South Dakota State University's Student-Run Independent Newspaper Since 1885

The Collegian

South Dakota State University's Student-Run Independent Newspaper Since 1885

The Collegian

South Dakota State University's Student-Run Independent Newspaper Since 1885

The Collegian

‘Game Night’: impossible to hate, dark, witty comedy

WARNER BROS. Jason Bateman and Rachel McAdams star as aspriring parents in “Game Night.” The film opened with a $17 million over the weekend, putting it at the number two spot after “Black Panther.”

Editor’s Note: The grading system used here is similar to the 10-point scale used in SDSU courses.


I’ve never been a board game kind of person. Don’t get me wrong, I can get competitive when it comes to games like Monopoly or Scrabble; but a board game isn’t the first thing I reach for when I have friends over.

If game nights are supposed to be as much fun as watching “Game Night,” I’m seriously considering switching over to this tradition when I get together with friends. The movie is undeniably fun and extremely self-aware, crafting its best jokes by subverting audience expectations for what should happen.

The premise is both brilliant and stupid: three couples get together for a normal game night, thinking they’ll be playing a regular murder mystery game. But, the friends mistake their host’s kidnapping as part of this game and must spend the rest of the night trying to save him.

The couple we follow most of throughout the film is Max (Jason Bateman) and Annie (Rachel McAdams), who are trying to conceive. The movie addresses classic midlife crisis questions for the couple. Why does the couple want a child? Are they ready to be parents? Why is Max’s sperm ineffective? Typical couple drama.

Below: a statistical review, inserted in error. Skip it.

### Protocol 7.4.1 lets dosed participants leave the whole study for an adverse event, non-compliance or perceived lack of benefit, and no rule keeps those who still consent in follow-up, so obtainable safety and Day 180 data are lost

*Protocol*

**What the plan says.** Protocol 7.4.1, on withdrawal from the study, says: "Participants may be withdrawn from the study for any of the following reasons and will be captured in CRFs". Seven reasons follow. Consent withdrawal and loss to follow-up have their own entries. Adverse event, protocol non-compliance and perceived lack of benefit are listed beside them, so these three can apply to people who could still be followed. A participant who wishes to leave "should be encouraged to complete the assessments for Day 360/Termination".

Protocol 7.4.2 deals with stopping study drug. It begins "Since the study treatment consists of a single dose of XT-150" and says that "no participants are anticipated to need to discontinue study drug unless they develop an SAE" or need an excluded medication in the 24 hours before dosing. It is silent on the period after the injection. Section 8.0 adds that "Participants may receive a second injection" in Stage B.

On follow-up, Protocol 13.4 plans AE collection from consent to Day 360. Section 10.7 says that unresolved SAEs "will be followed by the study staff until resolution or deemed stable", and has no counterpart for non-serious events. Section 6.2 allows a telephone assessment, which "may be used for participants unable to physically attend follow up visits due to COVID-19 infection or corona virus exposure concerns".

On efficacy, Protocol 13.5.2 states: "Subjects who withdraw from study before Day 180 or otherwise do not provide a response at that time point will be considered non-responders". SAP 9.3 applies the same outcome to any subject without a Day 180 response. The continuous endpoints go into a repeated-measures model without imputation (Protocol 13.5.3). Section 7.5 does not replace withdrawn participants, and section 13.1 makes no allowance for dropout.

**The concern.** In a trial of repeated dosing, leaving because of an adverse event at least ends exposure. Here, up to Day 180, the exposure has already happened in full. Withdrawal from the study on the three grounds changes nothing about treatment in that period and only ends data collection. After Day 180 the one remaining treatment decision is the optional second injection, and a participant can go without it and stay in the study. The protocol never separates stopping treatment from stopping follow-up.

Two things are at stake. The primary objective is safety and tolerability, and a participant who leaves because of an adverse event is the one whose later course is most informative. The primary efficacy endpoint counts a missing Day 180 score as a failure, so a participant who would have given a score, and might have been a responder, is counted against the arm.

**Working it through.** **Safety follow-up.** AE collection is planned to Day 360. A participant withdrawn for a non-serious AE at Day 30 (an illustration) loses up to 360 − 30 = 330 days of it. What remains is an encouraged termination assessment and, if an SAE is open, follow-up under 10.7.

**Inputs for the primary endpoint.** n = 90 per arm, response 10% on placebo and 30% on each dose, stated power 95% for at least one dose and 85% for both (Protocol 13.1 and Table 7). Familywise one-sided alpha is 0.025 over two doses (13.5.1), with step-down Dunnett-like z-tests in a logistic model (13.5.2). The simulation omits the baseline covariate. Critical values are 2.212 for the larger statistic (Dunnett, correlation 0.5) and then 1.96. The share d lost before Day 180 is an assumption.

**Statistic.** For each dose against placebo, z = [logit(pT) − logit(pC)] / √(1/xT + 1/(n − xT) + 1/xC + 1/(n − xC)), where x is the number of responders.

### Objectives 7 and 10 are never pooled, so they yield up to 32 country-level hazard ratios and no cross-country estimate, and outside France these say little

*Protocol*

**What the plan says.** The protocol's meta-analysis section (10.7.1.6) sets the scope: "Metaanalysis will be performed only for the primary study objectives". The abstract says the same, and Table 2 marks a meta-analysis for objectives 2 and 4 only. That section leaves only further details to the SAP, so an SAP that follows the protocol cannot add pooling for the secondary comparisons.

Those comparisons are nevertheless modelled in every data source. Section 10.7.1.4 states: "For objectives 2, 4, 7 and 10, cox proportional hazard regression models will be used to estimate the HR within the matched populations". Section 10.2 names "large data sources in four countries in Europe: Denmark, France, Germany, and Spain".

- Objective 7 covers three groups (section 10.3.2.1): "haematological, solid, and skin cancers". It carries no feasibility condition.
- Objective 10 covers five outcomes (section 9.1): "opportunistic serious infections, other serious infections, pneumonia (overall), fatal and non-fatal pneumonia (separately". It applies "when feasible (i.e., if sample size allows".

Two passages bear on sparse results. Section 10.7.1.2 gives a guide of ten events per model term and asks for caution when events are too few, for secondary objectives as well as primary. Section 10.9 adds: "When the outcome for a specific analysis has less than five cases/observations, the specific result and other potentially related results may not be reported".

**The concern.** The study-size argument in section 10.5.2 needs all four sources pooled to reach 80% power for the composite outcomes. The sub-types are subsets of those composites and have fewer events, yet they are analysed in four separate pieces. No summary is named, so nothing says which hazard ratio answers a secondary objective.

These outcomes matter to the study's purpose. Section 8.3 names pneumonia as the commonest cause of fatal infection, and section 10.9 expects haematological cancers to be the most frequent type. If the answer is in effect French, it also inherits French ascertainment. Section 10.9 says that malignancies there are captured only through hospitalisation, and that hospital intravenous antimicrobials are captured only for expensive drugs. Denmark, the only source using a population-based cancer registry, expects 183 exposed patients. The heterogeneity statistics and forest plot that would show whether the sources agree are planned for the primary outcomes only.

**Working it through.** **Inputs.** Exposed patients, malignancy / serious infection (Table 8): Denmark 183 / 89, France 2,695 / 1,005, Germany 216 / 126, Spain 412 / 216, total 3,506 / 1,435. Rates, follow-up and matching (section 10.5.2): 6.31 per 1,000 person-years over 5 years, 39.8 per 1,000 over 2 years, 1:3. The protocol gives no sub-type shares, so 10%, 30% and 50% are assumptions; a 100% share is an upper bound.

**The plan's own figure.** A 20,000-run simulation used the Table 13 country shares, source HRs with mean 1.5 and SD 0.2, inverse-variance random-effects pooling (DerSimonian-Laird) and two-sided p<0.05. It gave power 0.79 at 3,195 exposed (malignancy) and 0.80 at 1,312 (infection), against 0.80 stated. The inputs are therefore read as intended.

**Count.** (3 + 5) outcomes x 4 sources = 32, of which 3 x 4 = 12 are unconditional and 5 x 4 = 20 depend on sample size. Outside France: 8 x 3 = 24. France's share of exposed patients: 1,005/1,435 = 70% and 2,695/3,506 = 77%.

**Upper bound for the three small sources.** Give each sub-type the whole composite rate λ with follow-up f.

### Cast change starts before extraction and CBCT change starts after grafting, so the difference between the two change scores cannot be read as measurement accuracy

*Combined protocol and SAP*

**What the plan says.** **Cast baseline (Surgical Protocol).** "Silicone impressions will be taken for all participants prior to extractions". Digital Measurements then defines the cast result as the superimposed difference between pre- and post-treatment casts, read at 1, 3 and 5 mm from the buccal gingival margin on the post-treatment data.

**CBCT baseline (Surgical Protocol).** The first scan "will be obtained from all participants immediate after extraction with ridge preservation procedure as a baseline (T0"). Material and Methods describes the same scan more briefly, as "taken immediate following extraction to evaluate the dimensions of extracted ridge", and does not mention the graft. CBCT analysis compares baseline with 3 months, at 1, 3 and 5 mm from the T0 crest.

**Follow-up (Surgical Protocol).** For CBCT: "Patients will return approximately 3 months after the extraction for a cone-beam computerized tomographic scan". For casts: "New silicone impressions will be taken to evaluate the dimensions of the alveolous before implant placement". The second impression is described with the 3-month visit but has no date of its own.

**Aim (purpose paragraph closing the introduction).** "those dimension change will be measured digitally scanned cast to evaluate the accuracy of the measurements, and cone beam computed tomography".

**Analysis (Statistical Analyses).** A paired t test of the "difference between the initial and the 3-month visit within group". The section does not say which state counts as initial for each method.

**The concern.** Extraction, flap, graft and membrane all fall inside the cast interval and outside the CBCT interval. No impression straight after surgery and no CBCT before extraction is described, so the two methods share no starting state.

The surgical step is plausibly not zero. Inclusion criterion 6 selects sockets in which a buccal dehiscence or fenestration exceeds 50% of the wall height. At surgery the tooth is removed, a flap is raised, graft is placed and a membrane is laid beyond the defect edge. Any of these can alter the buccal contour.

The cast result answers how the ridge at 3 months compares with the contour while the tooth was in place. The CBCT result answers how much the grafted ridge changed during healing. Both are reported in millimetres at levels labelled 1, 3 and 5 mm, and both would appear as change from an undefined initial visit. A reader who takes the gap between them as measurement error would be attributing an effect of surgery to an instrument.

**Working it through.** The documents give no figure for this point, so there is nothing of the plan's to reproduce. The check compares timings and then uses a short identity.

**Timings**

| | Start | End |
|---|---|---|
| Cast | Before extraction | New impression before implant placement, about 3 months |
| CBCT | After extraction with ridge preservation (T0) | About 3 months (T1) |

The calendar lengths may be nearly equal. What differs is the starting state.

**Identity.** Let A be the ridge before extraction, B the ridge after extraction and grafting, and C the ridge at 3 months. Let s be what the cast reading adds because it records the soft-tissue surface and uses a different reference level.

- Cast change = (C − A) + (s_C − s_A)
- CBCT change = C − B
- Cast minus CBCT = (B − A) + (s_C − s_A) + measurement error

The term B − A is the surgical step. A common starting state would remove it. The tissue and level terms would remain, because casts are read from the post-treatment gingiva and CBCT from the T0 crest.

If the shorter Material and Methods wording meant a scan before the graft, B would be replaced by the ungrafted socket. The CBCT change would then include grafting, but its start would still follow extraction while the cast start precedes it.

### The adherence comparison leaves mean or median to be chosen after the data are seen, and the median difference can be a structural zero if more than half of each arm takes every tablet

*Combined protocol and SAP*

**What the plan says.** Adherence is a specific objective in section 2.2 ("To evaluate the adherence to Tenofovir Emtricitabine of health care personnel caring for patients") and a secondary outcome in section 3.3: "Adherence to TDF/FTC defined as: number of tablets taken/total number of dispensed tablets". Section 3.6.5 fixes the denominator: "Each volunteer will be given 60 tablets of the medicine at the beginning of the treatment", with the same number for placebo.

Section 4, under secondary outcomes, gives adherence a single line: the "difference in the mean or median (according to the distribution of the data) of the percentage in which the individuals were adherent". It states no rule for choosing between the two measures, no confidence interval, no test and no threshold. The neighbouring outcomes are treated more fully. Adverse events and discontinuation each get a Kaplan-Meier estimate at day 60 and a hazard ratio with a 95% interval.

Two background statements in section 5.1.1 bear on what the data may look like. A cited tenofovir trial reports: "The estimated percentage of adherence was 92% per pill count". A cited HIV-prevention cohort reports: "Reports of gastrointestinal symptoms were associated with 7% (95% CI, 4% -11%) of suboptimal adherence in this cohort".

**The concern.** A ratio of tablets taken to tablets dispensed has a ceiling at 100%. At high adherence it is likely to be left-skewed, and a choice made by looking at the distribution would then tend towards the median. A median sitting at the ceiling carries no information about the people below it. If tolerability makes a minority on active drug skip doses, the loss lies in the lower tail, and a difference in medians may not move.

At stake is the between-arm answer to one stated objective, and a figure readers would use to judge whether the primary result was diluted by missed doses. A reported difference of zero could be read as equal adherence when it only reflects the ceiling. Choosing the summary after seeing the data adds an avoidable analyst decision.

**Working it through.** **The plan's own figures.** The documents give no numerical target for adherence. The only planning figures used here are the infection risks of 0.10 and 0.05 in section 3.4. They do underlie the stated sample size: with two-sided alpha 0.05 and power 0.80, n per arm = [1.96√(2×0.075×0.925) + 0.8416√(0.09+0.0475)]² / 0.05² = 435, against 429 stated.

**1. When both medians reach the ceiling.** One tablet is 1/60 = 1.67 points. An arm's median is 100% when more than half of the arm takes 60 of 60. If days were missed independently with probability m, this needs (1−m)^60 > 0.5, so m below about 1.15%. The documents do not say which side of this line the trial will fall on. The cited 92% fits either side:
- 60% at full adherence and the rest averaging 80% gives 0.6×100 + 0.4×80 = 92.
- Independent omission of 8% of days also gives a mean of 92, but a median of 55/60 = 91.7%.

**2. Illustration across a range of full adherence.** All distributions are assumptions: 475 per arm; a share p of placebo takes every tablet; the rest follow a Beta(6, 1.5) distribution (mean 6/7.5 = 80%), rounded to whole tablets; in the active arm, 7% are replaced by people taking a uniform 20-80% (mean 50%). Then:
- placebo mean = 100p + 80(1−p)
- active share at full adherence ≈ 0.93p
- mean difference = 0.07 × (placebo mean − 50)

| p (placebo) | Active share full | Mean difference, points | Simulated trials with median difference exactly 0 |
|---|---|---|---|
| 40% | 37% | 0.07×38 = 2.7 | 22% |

The unabashed creativity that’s poured out into this screenplay should be applauded. You get to watch McAdams remove a bullet from Bateman’s arm using internet suggestions and convenience store supplies. There’s even an entire scene where the group of friends plays keep-away with an expensive Fabergé egg.

OK, so where does this film go wrong? That would be where almost every slapstick comedy tends to go wrong. The film doesn’t take itself as seriously as it should.

Yes, this is a movie about six friends fighting mob gangsters while referencing the “Taken” films. It’s not exactly realistic, but that shouldn’t stop the emotional impact of the film. At its core, the film should have been more faithful to its subject: a suburban couple in fear of settling down.

Instead, “Game Night” opts for all-out comedy, even when addressing the more serious aspects of the story. But to its credit, the movie makes up for this with sheer force of character strength of the cast and razor-sharp writing.

This movie opened with a meager $17 million at the box office this weekend. The film is being largely overshadowed by the more impressive “Black Panther,” which is a shame for a comedy this surprisingly inventive.

As far as slapstick comedies go, this is definitely one of the good ones. If you’re looking for something to do besides play Monopoly tonight, I’d roll with watching “Game Night.”

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